Australia won the toss and elected to field first, sticking with the tactic that worked so well for them in the first match.

The tactic worked well again, with Megan Schutt bowling beautifully with the new ball and taking a wicket in each of her first two overs. Schutt’s tactic of bowling stump-to-stump to Sophie Devine with protection on the leg side worked perfectly, as the dangerous opener holed out to deep backward square.

Dismissing Devine’s opening partner proved far more difficult, as Suzie Bates put on a show, ending up with 77 off 52. Given two lives early thanks to Delissa Kimmince and Ellyse Perry dropping catches, Bates targeted Australia’s spinners, smashing seven of her eleven fours, and both of her sixes, off the Aussie tweakers.

New Zealand looked on track for at least 160 when Bates got out, but a fantastic fightback from Australia’s bowlers meant that the last five overs only cost Australia 22 runs.

Player of the match Schutt ended with 3/15 off 4 overs and was pleased with her team’s fightback.

“I think we pegged them back beautifully. The first 10 [overs] was a little bit up and down, but we had some really good death bowling,” Schutt said.

“In T20 cricket, one batter can take it away from you, so we knew that if we could get a couple of wickets in the middle, we could really squeeze them at the end.”

Australia started slowly with the bat, but some loose bowling from Sophie Devine and Lea Tahuhu opened up the floodgates for a comfortable chase.

In what appeared to be a set plan, Tahuhu tried to shorten up Ash Gardner early on, but the Aussie #3 responded beautifully, hooking and pulling well, and cutting when Tahuhu strayed wide.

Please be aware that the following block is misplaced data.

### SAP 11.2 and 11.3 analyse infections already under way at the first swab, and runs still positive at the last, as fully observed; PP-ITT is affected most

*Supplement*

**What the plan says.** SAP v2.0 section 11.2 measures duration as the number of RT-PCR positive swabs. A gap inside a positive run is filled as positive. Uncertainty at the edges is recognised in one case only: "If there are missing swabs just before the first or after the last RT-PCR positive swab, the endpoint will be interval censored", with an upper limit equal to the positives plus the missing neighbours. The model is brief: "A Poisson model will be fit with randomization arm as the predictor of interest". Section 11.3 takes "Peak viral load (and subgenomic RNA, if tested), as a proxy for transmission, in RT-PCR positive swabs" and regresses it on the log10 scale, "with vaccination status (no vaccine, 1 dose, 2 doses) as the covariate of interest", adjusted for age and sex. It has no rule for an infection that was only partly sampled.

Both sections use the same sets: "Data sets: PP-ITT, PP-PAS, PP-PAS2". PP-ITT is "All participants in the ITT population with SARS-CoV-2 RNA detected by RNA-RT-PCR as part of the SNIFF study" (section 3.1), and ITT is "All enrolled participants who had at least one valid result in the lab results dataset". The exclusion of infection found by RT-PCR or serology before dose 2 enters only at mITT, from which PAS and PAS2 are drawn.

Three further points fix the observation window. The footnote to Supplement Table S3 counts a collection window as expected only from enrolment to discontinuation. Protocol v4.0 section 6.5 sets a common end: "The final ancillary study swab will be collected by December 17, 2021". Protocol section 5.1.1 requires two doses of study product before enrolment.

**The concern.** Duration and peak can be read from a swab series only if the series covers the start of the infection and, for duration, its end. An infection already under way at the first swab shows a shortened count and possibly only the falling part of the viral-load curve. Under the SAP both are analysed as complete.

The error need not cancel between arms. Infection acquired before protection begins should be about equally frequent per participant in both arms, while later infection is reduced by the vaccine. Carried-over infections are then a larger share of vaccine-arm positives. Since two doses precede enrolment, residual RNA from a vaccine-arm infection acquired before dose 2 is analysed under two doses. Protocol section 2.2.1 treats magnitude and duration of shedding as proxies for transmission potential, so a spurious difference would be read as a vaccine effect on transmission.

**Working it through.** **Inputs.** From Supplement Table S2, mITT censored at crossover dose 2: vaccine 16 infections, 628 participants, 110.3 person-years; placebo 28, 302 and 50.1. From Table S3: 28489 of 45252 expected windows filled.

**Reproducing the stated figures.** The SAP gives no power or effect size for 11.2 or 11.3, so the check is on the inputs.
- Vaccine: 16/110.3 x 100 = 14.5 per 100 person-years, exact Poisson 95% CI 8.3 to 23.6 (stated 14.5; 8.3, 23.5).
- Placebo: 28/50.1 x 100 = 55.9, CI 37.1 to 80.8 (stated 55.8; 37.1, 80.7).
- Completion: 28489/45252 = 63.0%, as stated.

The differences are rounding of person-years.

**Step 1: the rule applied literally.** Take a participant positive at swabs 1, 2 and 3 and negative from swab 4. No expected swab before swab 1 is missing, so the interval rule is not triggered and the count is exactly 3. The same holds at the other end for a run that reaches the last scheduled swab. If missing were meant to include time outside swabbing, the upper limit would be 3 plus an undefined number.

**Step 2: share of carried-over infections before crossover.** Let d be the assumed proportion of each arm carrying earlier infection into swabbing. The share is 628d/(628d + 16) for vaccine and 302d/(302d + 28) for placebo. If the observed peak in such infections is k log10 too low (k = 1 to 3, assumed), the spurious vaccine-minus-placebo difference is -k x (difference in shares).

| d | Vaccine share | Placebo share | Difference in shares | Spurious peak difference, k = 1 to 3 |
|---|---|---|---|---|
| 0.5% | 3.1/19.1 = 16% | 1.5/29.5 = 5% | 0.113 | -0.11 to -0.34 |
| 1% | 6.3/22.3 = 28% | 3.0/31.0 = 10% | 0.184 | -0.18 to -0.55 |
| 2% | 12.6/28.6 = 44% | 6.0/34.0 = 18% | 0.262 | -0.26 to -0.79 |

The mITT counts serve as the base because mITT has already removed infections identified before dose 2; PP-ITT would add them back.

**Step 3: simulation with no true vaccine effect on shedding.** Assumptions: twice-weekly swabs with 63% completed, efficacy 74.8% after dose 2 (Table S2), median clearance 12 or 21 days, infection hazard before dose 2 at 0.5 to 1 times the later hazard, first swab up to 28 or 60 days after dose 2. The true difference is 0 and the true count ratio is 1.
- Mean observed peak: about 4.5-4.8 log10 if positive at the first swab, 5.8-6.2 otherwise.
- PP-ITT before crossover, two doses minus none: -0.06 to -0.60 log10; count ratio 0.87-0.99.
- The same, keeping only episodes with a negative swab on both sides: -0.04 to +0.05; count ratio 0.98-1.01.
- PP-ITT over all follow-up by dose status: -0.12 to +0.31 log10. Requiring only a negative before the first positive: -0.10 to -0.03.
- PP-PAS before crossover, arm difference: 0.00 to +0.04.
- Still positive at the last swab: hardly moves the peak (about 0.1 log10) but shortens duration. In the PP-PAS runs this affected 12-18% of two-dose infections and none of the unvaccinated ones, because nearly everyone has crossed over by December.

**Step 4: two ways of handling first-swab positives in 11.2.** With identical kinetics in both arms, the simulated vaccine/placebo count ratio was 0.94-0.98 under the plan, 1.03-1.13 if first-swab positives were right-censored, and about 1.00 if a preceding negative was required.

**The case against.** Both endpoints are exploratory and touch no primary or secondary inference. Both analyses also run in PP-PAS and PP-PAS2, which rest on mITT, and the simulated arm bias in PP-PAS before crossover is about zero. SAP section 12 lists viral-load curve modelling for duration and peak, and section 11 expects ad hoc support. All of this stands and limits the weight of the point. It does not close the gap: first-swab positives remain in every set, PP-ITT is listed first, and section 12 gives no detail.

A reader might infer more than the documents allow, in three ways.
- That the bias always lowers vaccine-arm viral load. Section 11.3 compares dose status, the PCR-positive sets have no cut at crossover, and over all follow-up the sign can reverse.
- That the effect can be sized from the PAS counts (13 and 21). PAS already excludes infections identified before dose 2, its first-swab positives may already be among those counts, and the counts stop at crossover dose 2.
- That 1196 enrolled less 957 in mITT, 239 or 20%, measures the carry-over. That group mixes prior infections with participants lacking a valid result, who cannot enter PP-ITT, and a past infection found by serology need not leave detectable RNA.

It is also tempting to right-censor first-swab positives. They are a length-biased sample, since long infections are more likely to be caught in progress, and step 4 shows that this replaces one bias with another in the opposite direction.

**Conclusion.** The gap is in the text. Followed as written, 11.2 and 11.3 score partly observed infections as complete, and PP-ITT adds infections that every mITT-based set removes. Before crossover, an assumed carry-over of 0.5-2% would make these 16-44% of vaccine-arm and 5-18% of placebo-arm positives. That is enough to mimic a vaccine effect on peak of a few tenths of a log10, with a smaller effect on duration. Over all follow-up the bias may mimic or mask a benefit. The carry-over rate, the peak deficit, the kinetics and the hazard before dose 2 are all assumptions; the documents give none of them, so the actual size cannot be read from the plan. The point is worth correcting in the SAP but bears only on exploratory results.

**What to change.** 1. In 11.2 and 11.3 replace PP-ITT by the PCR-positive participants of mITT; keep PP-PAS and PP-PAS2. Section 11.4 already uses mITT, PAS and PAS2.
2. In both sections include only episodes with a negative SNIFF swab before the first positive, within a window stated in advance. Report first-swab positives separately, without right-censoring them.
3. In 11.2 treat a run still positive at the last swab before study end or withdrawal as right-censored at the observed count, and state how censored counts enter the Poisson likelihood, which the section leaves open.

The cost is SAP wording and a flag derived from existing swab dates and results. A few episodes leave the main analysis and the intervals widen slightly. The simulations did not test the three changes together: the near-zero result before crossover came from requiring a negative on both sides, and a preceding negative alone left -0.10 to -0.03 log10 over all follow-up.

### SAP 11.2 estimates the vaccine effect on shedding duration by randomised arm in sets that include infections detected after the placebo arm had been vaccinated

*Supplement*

Gardner’s innings was short and sweet due to a controversial run out decision, in which New Zealand keeper Katey Martin seemingly dislodged the bail with her torso.

That didn’t stop the Aussies though, as Alyssa Healy and Elyse Villani made light work of the total.

Villani was particularly strong sweeping the ball, with her combination of conventional and reverse sweeps often forcing the New Zealand spinners to drop their length back, which resulted in some short deliveries for Villani to pounce on.

The difference, in the end, was Australia’s strong middle order, and according to Megan Schutt, it’s this batting depth that allows the top order to bat freely.

“It’s such a deep batting order, and it’s something we pride ourselves on,” she said.

“To have Pez [Ellyse Perry] there at number seven is almost relieving.”

Another feature for the Aussies was Meg Lanning’s bowling changes, with only Megan Schutt’s new ball spell lasting more than a solitary over.

The performance wasn’t without flaw, though. Australia will be disappointed with the multiple dropped catches and misfields that kept New Zealand in the game early. They’ll look to improve in that area going into the third match of the series and beyond.